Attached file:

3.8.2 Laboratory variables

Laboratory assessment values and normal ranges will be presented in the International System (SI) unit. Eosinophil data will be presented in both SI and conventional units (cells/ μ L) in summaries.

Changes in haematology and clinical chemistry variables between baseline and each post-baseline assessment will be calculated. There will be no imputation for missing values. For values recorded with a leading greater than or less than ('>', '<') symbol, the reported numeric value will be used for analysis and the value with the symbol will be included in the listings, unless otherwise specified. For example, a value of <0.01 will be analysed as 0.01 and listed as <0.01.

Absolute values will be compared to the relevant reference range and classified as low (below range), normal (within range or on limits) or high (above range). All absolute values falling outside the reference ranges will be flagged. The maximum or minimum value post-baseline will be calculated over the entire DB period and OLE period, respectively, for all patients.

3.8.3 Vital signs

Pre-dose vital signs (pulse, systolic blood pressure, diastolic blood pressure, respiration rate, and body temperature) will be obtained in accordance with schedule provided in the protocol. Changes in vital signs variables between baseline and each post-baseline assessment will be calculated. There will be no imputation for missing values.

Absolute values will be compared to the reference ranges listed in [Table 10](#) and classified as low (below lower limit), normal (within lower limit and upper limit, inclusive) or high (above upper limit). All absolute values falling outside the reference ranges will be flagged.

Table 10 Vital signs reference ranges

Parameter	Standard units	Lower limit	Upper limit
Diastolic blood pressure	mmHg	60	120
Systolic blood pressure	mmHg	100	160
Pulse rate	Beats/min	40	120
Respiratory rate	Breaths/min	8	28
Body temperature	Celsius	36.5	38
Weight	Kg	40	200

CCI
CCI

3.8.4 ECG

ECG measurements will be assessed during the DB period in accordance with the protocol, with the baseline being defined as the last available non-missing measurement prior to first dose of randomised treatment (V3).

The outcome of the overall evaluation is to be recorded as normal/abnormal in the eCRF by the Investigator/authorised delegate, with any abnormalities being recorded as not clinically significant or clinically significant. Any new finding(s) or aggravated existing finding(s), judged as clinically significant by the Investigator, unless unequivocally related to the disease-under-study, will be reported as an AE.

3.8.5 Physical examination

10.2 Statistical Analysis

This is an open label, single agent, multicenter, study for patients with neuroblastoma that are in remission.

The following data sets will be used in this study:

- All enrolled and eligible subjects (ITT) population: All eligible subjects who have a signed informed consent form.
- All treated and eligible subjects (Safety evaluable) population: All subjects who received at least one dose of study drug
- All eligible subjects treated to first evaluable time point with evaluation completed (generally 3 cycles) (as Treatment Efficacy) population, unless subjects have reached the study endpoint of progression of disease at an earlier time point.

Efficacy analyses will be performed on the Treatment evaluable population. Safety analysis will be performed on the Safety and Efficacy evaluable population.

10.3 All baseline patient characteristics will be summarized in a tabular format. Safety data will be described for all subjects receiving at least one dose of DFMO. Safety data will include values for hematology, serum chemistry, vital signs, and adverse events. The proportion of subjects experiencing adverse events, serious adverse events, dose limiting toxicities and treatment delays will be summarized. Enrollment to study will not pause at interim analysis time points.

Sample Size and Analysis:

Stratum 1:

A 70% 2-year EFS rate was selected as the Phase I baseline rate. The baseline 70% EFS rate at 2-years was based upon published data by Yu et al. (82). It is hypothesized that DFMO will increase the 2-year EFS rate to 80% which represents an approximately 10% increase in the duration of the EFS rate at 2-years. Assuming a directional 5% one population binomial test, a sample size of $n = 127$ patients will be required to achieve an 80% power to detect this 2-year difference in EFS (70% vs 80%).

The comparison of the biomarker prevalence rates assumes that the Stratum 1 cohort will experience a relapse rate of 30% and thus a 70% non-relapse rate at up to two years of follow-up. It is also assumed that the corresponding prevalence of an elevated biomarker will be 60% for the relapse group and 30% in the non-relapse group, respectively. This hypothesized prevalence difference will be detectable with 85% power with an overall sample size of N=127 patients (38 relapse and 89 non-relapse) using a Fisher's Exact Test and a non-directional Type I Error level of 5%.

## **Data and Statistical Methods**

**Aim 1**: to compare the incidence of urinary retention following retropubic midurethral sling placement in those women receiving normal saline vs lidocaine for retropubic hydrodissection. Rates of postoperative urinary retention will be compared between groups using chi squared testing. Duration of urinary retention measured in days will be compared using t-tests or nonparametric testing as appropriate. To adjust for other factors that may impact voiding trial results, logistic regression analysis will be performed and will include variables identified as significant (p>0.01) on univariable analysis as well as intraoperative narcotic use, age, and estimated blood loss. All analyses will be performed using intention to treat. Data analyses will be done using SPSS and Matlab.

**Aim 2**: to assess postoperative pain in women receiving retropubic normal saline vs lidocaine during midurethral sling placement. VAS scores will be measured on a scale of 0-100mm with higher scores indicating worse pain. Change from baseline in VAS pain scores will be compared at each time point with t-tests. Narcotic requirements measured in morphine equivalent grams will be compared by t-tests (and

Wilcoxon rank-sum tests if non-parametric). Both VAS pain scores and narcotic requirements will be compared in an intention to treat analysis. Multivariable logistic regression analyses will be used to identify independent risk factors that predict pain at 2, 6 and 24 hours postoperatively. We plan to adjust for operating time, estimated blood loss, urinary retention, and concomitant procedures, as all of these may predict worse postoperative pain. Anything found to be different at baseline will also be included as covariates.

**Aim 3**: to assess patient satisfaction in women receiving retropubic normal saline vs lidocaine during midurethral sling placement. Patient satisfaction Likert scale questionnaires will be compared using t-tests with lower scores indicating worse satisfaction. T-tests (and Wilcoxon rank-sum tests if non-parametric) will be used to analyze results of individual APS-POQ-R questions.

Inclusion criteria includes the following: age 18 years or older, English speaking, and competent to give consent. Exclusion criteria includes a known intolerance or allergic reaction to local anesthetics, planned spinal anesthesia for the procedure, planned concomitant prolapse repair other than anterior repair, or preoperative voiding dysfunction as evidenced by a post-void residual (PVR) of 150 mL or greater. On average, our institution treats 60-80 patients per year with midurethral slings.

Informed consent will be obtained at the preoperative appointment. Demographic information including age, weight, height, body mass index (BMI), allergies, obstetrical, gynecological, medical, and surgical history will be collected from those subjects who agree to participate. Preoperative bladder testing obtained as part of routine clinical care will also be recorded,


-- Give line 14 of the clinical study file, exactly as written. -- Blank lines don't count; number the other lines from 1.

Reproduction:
Body temperature	Celsius	36.5	38